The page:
- Monday, Salt Pond - we saw sea turtles! urchin, coral, sponges, and many, many fish
- Tuesday, Hawksnest - choppy seas, too rough for me to snorkel, and then it rained
- Wednesday, Cinnamon Bay - it rained after being there less than 2 hours
- Thursday night, Maho Bay - went on a sunset cruise on the 23 foot sloop "Pepper" (more on that later)
- and finally, on our last day of snorkeling, Trunk Bay - awesome snorkeling in the Nation's only underwater National Park trail
The week went sort of: Rain, Drink, Snorkel, Rain, Drink... [repeat]. Cruzan rum is bottled on St. Croix Virgin Islands, and it pretty darn cheap ($9.99 a liter) and delicious. Unlike Bacardi, Cruzan gives me no "bolt gun to the forehead" headache. It rained like a biblical flood the day we arrived, and waited for our luggage to offload from the ferry in a downpour. Then Sunday night, we tried to eat a new beach-side cafe called "The Spyglass" and it was akin to The Bishop's last golf game in Caddy Shack with torrential winds blasting the entire bar - a soggy credit card receipt, blown back hair, soaked clothing, after 10 minutes and 4 fish tacos, we sought more secure shelter. Monday morning the radio announced that St. John had hit a new record 1 day rain fall! Lucky us!
Maintaining a good face mask seal for snorkeling is easier when your face is not covered in sun tan lotion. Snorkel first, apply sun screen later. Spit in your mask, and smooth out the mucus-y spit with your fingertips. Think that's gross? Ok, then enjoy the fog that will fill your mask. Put your fins on IN the water, not ON the shore, and in waist deep water to aid in buoyancy. Face the shore - it's easier to walk backwards in fins. Swim calmly and slowly, and not flailing about, and fish tend to i) approach you curiously, ii) use you from shelter from predatory birds overhead, or iii) ignore you completely and go about their business iv) use you as a hunting blind to circle around and eat some of the tiny fry that have formed a huge school on the other side of the floating biped. Having a respiratory infection with a cough is NOT conducive to enjoyable snorkeling, as coughing up mucus and blood into one's snorkel is unpleasant and attracts the wrong kind of aquatic life - better to rest upon the shore and get your lungs' capabilities back to normal. If you've never snorkeled before, splurge on a good snorkel with a valve that pops shut when it submerges. It helps to minimize the amount of "salt water nebulizer" effect of gurgling and inhaling stray sea water (those of you with small children or severe asthma know what a "nebulizer" is).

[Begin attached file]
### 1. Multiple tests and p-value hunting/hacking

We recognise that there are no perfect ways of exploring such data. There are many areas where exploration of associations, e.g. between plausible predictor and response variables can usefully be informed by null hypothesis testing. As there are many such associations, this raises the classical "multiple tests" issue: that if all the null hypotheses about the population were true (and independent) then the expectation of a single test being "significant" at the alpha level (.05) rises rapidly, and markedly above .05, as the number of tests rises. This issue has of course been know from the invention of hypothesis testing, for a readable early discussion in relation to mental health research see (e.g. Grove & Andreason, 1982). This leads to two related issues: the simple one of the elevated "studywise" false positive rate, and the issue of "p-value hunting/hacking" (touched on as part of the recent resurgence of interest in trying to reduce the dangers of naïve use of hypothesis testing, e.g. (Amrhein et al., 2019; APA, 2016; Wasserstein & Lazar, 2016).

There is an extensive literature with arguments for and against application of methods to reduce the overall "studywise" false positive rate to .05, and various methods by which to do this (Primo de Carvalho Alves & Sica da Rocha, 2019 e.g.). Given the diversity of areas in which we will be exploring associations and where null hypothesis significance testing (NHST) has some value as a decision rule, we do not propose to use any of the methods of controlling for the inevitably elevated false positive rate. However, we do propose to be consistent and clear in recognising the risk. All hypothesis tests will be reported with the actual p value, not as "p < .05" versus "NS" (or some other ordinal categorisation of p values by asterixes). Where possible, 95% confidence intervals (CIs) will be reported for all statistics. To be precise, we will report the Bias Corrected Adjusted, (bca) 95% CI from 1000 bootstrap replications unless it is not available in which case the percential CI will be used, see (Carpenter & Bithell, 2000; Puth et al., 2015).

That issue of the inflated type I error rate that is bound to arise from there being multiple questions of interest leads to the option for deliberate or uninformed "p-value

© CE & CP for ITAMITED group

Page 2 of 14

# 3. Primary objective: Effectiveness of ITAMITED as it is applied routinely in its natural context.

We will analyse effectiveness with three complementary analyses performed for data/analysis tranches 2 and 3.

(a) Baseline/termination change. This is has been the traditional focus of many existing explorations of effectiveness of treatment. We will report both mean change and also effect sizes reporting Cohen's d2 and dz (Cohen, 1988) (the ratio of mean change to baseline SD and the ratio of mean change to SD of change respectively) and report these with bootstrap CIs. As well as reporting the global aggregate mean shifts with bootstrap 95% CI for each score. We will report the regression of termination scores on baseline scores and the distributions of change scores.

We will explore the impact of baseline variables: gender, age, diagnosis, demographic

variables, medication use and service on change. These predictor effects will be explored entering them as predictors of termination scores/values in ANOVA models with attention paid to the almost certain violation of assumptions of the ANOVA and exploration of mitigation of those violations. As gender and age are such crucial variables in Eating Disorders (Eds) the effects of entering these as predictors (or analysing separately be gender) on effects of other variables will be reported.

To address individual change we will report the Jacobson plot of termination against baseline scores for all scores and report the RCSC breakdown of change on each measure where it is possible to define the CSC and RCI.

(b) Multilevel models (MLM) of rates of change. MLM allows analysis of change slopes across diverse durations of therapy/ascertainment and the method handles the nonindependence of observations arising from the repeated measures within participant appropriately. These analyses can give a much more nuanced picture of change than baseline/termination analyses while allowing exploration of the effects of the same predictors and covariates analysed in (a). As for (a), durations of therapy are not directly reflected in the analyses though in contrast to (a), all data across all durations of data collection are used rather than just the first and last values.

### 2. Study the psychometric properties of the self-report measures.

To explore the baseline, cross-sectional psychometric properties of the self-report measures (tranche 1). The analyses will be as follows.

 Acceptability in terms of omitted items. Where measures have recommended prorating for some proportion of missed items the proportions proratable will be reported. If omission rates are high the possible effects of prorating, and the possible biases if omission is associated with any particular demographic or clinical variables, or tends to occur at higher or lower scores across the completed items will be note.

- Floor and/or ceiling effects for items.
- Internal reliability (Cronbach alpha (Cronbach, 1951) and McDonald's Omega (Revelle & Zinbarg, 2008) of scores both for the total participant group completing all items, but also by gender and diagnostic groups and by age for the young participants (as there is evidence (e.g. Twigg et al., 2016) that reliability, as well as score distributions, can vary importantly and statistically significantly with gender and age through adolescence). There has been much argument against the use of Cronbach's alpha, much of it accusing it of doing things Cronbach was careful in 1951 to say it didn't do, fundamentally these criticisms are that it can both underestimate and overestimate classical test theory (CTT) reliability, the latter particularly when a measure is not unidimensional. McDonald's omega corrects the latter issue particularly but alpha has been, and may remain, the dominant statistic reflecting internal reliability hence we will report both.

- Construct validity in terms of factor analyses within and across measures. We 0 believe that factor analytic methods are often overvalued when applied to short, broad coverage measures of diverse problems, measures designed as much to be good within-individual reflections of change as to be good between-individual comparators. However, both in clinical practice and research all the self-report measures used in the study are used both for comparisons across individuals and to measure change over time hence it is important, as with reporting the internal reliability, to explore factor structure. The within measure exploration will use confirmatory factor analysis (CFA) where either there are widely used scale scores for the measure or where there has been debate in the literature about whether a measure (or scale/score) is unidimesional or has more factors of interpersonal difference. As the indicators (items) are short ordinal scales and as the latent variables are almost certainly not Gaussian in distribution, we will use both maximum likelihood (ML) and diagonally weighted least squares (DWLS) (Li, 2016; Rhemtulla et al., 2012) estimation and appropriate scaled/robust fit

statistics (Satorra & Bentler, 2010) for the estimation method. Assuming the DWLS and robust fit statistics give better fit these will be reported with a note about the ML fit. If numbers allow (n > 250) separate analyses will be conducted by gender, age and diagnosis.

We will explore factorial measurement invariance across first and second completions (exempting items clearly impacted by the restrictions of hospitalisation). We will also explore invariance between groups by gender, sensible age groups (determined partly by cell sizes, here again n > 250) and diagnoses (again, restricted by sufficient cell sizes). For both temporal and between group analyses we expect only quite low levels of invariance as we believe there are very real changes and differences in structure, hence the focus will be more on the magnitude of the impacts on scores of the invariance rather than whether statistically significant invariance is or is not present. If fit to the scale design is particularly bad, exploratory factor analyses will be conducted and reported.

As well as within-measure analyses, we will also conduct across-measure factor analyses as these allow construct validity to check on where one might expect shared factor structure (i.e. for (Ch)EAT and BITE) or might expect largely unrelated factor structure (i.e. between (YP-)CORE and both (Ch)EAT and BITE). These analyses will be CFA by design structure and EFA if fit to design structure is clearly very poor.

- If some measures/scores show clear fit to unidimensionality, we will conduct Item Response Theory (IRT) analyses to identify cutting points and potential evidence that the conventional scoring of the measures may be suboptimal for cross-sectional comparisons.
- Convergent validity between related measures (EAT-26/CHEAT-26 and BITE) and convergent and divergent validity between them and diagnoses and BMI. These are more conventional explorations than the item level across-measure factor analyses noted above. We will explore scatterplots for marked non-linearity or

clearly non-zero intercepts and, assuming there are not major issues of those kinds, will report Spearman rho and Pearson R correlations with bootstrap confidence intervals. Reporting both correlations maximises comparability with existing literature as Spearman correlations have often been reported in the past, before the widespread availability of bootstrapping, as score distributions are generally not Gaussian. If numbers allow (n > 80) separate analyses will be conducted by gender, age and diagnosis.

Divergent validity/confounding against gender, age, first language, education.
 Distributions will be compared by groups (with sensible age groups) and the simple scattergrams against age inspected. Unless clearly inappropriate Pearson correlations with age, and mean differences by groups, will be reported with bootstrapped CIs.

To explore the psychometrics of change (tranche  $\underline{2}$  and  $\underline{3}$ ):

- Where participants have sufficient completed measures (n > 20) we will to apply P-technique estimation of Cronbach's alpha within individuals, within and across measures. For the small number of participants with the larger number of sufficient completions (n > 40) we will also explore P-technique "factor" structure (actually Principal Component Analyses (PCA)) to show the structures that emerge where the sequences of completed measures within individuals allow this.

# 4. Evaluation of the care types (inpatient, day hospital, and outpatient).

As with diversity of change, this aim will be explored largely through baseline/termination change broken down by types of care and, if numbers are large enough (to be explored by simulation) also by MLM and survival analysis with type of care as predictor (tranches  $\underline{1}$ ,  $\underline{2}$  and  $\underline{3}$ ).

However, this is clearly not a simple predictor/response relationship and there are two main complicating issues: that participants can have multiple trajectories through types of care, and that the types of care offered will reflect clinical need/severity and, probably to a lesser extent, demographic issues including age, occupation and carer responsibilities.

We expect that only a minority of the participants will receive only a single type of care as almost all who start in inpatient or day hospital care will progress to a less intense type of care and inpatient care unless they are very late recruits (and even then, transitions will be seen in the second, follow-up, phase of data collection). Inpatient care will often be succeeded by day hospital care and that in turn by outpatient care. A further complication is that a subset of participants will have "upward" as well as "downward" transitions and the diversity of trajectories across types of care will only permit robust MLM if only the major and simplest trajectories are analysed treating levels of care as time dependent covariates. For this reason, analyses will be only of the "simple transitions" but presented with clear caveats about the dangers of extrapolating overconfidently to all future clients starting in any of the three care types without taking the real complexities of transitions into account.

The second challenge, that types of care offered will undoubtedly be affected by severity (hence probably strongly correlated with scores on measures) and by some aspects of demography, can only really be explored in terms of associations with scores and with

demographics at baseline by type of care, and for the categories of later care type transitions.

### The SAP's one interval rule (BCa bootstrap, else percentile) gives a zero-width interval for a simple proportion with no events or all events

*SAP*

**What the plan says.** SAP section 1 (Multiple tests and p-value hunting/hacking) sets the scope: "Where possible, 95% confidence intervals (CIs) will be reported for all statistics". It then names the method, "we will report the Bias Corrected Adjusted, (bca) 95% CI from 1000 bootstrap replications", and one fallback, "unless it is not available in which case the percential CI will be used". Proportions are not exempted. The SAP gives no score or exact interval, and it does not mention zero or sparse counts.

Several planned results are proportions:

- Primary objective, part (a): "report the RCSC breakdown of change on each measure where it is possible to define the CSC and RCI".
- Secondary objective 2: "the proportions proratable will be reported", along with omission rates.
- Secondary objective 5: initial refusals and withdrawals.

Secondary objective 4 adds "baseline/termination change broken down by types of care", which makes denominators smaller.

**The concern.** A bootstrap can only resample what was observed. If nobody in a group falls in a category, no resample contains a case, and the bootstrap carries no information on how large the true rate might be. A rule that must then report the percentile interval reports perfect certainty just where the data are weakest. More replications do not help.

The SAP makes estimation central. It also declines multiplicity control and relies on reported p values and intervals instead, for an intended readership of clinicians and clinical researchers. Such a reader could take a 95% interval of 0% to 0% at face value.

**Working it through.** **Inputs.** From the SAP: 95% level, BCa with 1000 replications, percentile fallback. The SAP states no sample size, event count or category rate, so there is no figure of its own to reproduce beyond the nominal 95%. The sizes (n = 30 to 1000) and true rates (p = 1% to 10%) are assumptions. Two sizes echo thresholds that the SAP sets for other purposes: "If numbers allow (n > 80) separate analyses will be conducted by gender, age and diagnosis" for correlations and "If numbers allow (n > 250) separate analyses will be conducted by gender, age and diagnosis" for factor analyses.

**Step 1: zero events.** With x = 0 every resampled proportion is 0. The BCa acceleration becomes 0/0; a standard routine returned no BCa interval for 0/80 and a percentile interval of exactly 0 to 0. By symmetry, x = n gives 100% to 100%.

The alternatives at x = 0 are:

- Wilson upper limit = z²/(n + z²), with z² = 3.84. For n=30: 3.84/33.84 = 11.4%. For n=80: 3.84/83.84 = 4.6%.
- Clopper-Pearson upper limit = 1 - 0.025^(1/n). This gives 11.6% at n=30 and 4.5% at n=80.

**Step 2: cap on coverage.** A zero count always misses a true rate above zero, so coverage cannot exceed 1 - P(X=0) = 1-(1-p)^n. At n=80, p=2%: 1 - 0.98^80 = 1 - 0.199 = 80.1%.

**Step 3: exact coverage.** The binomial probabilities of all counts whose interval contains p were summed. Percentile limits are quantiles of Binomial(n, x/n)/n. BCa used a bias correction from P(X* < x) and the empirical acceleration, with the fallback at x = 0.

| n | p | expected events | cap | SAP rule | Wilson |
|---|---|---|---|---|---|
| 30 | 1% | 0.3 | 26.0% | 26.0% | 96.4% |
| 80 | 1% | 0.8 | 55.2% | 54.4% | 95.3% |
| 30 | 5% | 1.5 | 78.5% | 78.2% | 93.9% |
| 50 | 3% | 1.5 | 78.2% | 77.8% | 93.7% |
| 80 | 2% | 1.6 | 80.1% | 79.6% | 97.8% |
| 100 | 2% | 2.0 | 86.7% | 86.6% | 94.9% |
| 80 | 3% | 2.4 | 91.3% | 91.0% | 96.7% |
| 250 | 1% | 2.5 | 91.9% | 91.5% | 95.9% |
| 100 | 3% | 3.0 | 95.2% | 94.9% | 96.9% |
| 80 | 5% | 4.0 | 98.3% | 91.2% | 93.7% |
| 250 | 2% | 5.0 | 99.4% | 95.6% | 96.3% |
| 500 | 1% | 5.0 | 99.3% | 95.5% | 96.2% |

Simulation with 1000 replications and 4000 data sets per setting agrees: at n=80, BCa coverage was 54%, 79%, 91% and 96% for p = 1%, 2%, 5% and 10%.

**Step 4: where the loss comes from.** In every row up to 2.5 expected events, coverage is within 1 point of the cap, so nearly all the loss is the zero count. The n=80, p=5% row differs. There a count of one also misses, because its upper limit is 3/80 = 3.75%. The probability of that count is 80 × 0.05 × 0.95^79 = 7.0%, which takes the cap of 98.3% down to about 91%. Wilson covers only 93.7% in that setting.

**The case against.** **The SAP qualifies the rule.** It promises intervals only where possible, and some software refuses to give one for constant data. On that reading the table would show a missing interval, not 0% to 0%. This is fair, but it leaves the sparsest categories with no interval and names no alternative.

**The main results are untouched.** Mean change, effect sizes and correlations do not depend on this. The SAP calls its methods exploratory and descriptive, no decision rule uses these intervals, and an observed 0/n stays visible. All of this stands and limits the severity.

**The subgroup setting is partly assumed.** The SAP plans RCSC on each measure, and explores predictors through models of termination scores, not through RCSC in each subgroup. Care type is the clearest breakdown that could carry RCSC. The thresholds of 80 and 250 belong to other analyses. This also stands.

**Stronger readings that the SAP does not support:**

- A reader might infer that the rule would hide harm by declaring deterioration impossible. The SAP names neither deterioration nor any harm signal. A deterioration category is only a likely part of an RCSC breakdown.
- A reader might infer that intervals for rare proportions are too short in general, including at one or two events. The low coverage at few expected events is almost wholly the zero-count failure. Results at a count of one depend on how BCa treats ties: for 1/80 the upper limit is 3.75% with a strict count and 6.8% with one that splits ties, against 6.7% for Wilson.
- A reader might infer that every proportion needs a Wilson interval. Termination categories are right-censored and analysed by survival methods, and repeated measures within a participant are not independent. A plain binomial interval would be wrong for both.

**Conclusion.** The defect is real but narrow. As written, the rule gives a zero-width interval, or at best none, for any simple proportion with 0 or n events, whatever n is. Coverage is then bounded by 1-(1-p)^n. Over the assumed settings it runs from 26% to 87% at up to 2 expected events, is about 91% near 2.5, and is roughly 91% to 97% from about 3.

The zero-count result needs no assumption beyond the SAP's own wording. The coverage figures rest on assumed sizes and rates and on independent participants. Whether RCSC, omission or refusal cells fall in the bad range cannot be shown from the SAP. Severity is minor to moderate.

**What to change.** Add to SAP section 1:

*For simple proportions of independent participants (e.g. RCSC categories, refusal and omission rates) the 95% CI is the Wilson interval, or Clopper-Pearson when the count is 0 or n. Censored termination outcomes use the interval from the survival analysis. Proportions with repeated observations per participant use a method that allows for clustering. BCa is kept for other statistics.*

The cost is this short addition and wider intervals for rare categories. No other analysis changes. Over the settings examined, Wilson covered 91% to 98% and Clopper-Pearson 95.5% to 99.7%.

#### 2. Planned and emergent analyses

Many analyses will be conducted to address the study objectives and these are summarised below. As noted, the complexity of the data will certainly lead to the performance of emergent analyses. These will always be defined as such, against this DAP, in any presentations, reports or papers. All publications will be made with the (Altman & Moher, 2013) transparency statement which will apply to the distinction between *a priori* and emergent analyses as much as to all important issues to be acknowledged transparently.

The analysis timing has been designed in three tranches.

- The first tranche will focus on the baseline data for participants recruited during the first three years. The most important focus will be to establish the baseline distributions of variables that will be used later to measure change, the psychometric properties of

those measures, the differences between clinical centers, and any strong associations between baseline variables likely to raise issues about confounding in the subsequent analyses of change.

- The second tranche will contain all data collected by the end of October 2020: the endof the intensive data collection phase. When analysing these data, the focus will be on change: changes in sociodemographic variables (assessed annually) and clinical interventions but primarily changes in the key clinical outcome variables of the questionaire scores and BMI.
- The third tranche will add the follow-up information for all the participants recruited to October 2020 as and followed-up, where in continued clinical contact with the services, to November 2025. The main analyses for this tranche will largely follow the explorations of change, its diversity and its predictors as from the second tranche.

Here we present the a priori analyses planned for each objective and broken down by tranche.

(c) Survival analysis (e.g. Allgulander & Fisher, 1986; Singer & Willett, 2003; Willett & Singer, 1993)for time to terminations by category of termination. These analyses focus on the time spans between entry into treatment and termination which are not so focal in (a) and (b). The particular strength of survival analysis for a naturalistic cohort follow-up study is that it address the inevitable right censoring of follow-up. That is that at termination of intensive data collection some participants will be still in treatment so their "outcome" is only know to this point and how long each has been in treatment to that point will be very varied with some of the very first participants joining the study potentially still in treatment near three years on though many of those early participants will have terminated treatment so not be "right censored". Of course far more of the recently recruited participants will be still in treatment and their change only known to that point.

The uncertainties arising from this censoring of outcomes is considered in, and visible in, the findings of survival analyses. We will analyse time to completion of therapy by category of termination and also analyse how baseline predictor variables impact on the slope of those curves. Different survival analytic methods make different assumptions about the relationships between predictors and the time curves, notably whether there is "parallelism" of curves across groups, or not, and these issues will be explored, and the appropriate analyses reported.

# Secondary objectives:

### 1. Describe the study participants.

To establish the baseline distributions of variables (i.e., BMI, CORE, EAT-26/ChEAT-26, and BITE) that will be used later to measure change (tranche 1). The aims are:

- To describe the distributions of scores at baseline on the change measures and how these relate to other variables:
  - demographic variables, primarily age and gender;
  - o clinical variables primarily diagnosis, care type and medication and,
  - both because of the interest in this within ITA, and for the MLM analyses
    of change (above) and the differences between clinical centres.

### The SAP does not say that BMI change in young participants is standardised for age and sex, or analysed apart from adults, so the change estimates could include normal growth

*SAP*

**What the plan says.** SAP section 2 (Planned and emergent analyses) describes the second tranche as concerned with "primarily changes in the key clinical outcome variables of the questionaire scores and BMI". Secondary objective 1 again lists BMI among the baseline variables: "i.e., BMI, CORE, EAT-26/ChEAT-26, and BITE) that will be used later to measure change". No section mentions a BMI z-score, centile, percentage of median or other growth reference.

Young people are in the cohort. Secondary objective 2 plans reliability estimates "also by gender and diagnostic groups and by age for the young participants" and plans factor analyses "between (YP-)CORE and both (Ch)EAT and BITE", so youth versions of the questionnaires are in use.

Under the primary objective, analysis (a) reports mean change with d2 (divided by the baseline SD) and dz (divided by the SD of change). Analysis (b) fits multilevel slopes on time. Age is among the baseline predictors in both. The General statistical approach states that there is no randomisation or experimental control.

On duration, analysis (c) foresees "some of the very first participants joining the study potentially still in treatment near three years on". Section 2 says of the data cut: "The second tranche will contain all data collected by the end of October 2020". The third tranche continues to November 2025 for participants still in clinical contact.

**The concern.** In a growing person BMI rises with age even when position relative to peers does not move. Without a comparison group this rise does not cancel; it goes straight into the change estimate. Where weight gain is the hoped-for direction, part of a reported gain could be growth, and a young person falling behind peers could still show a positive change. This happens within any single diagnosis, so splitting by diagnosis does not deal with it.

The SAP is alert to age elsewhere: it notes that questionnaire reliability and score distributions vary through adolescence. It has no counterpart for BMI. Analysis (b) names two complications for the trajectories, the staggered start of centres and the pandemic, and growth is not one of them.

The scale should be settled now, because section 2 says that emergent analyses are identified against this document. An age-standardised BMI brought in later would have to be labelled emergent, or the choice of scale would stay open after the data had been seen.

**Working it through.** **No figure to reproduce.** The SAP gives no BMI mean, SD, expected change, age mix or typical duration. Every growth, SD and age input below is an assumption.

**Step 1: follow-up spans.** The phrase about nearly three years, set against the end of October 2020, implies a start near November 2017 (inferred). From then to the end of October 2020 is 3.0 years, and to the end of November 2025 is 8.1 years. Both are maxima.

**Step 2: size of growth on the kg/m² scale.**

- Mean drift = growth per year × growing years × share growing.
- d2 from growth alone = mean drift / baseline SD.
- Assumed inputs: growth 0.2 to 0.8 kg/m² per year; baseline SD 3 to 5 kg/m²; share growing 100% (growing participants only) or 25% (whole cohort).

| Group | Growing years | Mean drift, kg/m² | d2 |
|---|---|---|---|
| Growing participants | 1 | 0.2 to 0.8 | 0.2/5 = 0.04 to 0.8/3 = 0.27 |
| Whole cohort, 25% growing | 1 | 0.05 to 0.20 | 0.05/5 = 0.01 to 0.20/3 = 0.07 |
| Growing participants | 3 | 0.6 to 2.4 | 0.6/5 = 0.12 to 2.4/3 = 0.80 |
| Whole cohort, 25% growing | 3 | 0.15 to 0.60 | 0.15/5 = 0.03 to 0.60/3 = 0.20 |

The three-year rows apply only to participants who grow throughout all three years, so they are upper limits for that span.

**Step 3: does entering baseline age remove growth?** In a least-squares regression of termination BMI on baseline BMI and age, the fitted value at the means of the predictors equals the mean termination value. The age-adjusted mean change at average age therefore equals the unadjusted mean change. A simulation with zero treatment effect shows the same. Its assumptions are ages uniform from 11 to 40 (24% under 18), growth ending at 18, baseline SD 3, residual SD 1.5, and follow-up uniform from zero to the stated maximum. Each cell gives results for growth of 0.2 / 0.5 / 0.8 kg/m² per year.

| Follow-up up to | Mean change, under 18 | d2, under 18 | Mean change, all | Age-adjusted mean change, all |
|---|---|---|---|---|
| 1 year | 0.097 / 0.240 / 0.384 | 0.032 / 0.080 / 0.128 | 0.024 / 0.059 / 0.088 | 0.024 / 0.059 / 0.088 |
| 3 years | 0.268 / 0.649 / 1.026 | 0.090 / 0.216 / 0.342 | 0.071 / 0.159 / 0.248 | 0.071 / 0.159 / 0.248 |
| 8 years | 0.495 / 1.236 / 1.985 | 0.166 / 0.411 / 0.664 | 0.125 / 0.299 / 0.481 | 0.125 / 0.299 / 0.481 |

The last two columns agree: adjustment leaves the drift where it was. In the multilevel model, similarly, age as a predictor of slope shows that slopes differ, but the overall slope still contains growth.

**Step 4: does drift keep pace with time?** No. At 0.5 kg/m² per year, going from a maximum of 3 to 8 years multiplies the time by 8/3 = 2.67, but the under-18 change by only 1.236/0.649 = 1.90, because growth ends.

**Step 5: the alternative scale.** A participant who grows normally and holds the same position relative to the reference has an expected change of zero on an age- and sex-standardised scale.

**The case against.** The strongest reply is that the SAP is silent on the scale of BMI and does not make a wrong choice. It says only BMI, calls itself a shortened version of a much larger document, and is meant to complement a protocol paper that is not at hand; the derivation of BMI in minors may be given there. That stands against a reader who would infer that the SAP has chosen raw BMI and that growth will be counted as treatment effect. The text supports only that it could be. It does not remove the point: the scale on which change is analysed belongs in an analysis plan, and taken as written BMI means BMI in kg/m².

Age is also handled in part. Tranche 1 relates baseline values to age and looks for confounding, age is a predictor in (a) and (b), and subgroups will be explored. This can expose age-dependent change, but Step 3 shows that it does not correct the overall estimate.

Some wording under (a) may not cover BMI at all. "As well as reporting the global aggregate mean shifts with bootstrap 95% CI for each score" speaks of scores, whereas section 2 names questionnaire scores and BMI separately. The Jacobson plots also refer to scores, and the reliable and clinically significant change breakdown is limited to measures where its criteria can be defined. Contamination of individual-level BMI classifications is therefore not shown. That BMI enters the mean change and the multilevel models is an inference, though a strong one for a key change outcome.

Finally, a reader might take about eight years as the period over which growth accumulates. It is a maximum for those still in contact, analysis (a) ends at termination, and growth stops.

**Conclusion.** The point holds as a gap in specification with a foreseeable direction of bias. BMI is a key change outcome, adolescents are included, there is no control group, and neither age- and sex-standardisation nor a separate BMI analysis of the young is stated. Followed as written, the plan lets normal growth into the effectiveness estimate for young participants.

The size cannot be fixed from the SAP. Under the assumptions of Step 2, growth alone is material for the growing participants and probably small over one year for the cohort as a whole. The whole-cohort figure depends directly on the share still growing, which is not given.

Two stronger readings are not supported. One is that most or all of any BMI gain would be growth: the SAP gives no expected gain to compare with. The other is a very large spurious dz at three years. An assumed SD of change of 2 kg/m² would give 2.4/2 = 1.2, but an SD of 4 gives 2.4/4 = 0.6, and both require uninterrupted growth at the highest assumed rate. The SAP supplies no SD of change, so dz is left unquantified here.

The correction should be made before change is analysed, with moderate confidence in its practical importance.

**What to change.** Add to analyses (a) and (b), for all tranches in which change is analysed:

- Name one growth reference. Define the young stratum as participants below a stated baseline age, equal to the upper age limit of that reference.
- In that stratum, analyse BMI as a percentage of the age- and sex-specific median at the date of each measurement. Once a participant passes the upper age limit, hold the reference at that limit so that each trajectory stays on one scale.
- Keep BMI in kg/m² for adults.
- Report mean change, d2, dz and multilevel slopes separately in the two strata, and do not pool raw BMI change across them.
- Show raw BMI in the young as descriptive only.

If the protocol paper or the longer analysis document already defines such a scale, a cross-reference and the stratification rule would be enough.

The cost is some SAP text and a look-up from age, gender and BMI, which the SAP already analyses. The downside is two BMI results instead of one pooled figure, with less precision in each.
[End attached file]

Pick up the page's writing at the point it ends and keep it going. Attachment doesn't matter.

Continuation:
Don't bother packing an umbrella. It's just dead weight, and you won't have it with you when the tropical rains blow in. If you do keep it in your hand, that hampers your beer, whiskey, and rum drinking, and it'll get blown away / inverted by the tropical winds. Leave it at home. We over-packed, by a factor of two - dragged home a 50 pound checked back of clean clothes & yoga mats. Completely unnecessary. One large checked bag is all you need for a week on St.John. More on that later... many posts to come!